QT impact: has the biting point already arrived?

Yvan Berthoux - 21 February 2019

Over the course of 2018, many practitioners were worried about the market impacts of central banks’ net purchases turning negative. The first reaction to the Fed’s balance sheet shrinkage plan, with US$450bn to US$500bn of US Treasuries and MBS expected to run off this year, was that it would immediately damage equity prices. Figure 1 (left frame) shows the co-movement between the annual change in the Fed’s balance sheet assets and the SP500.  Should we expect to see a divergence in the two times series in the future? In addition, uncertainty around the economic outlook combined with an increase in Fed balance sheet 12-month volatility could both increase the term premium sharply and therefore create another ‘taper tantrum’ episode as seen in 2013. Looking at the global picture, there is no question that quantitative tightening coupled with a rising effective Federal Funds rate (EFFR) are major sources of risk for this year, especially for risky assets such as equities.

However, there has been increasing concern that reduction of the balance sheet has already reached a threshold where constraints are binding, inferring that the Fed may struggle to continue the programme when assets fall below US$3.5tr, which is roughly $500bn below the current level. What is the liquidity problem and why are reserves (held at the Fed) falling drastically?

Figure 1

Data Source: Eikon Retuers, Adrian et al. (2013)

In response to the global financial crisis, the Fed bought securities directly from the market to restore financial stability and regenerate economic growth and inflation. They purchased MBS and Treasuries through commercial banks, which acted as intermediaries as they were also net buyers of US Treasuries during the QE period. As a result, QE inflated the monetary base, with credit institutions’ reserves soaring from a negligible amount to peak at US$2.8tr in July 2014 (figure 2, left frame). Since October, the Fed has been paying interest on excess reserves that has usually been higher than the Effective Fed Funds (EFFR), the volume-weighted median of overnight Fed Funds transactions. However, the IOER-EFFR spread has converged back to zero this year, implying that the banks cannot benefit from the ‘seignorage profits’ offered by the Fed. Between 2014 and 2016, if banks were borrowing from the money market at EFFR to satisfy reserve requirements, they would be making a guaranteed 15 to 20bps on excess reserves.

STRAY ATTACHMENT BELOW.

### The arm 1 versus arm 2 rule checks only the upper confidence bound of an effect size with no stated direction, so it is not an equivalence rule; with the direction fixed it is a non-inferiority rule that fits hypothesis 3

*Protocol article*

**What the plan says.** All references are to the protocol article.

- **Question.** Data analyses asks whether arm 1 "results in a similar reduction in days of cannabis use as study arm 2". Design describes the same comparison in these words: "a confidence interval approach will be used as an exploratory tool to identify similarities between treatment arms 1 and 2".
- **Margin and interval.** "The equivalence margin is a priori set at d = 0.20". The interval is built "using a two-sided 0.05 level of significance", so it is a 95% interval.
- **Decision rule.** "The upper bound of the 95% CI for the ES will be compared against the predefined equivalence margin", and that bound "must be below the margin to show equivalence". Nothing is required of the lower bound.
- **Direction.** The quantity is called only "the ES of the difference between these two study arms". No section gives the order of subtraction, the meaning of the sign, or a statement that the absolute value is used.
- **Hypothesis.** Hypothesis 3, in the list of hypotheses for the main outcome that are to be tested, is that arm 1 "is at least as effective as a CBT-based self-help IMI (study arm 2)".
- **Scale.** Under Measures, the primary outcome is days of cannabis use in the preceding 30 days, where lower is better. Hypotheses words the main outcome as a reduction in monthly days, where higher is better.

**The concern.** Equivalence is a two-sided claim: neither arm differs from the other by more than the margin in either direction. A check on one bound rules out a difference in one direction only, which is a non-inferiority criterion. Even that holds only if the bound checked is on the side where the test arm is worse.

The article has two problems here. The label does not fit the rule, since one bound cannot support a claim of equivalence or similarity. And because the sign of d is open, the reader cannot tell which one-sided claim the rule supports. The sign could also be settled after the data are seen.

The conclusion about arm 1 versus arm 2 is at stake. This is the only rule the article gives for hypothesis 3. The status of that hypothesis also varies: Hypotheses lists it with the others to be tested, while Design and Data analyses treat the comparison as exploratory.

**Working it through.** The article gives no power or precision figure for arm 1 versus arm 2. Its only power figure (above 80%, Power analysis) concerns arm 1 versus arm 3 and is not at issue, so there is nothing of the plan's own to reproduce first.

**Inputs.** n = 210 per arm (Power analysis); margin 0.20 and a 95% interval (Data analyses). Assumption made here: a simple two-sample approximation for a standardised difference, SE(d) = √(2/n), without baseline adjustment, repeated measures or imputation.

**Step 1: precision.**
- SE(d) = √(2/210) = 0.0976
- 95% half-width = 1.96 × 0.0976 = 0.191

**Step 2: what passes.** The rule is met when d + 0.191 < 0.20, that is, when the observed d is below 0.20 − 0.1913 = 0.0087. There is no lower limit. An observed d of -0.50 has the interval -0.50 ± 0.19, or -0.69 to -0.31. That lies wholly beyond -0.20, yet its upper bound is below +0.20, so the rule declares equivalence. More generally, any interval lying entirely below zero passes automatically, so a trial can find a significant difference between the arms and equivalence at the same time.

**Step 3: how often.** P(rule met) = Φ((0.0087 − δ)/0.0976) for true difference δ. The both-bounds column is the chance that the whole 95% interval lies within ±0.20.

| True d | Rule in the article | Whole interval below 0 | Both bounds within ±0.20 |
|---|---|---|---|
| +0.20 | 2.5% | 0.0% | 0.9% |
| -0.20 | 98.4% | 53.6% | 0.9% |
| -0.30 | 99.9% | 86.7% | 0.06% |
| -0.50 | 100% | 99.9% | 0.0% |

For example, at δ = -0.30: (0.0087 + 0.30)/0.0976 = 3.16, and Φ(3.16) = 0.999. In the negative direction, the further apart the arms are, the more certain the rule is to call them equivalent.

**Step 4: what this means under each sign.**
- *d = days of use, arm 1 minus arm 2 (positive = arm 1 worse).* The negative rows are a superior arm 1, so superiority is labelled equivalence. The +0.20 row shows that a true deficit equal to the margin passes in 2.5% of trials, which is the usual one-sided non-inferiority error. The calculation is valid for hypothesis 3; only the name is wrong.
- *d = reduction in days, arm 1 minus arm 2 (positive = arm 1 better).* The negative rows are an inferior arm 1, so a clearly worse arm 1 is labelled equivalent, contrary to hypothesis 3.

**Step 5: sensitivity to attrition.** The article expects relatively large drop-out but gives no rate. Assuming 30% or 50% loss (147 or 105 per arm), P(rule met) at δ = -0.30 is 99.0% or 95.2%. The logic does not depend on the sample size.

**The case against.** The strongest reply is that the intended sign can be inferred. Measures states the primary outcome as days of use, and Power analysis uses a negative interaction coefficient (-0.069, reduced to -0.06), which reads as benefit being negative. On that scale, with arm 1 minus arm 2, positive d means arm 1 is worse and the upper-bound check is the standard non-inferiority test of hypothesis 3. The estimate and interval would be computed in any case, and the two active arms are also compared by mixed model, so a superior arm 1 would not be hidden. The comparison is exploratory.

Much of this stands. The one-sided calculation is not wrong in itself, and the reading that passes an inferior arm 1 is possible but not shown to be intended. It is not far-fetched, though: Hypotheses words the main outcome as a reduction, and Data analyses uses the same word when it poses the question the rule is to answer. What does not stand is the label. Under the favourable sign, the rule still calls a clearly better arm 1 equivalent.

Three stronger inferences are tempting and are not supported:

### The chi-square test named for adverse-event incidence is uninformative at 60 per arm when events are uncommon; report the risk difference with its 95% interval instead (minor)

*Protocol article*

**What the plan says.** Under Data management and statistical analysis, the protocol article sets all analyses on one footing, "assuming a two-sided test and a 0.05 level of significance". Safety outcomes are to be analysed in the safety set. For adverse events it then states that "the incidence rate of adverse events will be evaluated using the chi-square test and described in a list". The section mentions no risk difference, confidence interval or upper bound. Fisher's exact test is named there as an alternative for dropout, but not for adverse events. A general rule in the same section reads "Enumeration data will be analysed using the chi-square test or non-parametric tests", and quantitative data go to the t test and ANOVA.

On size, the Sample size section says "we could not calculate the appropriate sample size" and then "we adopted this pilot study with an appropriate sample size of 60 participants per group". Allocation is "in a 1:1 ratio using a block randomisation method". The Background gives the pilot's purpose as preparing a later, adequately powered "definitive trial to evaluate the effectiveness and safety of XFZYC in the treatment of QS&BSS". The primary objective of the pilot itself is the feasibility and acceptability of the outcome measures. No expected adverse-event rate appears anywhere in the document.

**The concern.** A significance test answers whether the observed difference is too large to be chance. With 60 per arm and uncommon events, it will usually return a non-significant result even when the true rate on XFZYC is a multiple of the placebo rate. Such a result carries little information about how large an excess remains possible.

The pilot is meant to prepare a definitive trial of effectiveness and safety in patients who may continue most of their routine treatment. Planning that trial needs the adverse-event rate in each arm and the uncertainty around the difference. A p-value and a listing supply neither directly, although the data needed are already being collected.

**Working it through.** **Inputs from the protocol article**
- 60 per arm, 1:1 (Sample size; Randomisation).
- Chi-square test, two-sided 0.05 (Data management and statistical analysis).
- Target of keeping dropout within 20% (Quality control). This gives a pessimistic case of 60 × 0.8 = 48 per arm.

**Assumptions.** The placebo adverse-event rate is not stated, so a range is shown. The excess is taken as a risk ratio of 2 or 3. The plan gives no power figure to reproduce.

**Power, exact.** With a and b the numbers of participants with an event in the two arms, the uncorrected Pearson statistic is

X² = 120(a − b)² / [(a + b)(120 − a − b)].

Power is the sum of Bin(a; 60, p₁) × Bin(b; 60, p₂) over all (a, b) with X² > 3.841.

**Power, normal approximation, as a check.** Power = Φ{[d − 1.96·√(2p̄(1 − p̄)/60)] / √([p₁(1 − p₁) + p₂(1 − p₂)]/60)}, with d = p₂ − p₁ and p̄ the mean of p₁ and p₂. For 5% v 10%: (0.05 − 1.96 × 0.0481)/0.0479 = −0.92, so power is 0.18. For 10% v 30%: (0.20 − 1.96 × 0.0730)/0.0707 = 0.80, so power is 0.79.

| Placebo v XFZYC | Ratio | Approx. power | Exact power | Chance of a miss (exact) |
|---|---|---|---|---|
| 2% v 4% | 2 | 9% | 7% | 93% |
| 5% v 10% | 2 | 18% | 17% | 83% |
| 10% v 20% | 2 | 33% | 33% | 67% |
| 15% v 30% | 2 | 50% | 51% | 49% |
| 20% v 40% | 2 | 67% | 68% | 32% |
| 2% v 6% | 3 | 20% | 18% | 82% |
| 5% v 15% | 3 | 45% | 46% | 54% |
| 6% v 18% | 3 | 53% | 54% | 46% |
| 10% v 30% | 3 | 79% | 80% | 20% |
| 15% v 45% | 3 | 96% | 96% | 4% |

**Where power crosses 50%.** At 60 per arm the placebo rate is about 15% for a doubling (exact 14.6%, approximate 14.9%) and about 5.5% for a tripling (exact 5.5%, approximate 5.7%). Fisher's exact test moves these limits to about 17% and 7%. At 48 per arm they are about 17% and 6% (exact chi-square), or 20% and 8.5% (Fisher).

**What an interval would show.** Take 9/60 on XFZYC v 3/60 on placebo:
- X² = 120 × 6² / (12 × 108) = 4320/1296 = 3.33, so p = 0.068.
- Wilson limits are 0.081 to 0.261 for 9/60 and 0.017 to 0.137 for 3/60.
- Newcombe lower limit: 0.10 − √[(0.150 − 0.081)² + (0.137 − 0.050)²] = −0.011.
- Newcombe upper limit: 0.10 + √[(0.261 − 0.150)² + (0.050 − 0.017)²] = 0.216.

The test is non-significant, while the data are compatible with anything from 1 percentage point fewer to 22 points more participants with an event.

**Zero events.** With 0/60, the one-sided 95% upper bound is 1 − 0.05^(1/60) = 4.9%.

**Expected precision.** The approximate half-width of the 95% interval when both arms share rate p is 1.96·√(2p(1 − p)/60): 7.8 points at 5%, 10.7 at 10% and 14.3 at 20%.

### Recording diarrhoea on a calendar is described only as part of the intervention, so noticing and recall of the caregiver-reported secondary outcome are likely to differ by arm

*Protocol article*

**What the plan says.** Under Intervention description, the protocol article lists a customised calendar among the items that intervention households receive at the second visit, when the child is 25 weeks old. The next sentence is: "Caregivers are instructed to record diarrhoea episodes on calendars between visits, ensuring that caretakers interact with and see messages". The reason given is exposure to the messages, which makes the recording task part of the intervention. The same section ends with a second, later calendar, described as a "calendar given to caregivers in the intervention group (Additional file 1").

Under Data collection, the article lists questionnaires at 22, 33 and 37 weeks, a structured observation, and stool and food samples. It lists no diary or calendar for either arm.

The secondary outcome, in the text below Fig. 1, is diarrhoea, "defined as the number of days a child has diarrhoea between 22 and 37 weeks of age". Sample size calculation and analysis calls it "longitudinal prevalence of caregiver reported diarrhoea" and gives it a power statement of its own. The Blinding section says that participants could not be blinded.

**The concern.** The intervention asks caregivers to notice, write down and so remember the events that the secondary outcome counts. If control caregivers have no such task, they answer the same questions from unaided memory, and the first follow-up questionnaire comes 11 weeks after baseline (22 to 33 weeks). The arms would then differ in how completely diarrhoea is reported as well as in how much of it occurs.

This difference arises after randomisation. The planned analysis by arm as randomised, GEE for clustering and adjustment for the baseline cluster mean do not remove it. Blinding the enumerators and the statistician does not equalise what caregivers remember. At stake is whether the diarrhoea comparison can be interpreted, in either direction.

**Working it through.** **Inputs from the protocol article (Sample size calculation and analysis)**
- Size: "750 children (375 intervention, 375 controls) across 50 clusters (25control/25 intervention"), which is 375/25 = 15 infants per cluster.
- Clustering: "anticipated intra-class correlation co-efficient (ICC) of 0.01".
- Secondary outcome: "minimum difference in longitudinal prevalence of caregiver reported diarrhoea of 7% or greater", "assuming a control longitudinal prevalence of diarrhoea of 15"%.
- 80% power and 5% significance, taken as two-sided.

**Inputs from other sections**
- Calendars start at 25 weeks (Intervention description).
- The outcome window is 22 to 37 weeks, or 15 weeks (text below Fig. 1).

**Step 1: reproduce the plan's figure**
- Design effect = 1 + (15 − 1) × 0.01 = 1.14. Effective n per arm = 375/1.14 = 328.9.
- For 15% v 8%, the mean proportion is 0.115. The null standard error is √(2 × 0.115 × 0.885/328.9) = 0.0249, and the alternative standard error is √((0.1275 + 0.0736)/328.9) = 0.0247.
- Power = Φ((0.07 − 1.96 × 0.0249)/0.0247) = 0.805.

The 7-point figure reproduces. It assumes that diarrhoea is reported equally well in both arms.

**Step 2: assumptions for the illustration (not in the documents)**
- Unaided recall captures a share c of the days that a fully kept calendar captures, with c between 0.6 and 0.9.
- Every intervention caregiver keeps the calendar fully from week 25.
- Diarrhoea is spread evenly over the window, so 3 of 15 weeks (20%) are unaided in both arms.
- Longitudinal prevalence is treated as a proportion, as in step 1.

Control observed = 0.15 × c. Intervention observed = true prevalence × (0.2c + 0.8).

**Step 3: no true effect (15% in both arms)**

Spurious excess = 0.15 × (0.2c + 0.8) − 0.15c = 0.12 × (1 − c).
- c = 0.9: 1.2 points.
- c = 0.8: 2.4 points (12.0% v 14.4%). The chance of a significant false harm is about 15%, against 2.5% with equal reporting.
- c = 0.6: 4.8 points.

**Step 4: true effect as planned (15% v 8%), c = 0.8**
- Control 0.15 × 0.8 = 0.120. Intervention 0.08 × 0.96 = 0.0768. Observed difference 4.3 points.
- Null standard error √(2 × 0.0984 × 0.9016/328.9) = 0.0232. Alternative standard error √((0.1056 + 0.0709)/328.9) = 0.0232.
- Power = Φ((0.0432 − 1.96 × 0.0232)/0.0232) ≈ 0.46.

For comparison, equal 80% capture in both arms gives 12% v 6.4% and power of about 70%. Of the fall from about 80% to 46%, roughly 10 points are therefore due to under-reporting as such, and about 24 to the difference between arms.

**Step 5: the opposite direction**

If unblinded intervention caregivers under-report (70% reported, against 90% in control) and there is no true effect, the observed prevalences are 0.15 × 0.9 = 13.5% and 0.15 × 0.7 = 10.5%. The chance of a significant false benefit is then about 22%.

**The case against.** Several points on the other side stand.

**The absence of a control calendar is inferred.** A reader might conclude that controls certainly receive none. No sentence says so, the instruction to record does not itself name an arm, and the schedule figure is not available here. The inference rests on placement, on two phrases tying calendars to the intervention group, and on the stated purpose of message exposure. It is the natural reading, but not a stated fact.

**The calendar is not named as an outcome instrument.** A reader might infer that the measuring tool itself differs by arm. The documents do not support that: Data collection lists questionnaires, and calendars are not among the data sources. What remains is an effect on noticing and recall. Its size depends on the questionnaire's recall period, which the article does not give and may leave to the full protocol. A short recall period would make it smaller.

Does it really matter whether the EFFR trades above the IOER? In theory, not. It is just that if the spread becomes positive (i.e. EFFR trading at 2.43 per cent versus the current IOER of 2.40 per cent), banks will then tap their excess reserves to meet reserves requirements and pay nothing instead of borrowing at EFFR and pay a 3bps carry. In addition, it made sense for banks to keep excess reserves at the Fed between 2012 and 2016 when the IOER was yielding higher than a 1-year Treasury (i.e. alternative risk-adjusted returns were not high enough to make these reserves flow into the economy, figure 3, right frame). However, if EFFR moves higher than the IOER and the term premium rises across the risk spectrum, some banks will also loan their excess reserves at higher rates short term and earn a higher profit. As observed in figure 2, reserves fell by US$1.1tr since their August 2014 high, resulting from a rise in higher-yielding instruments in the market.

Figure 2

Data Source: FRED

The problem now arises when we look at the small banks in the US, as a significant proportion is already borrowing at an overnight rate higher than the Fed’s upper boundary target. Figure 3 (left frame) shows that the 99th percentile is borrowing at 2.6 per cent (10bps above the upper band), which has very rarely happened after a rate hike. As small banks in the US are reserves poor (5 per cent of the banks in the US control 90 per cent of the excess reserves available according to JP Morgan), they will be forced to bid for required reserves at higher rates.

Figure 3

Data Source: NY Fed

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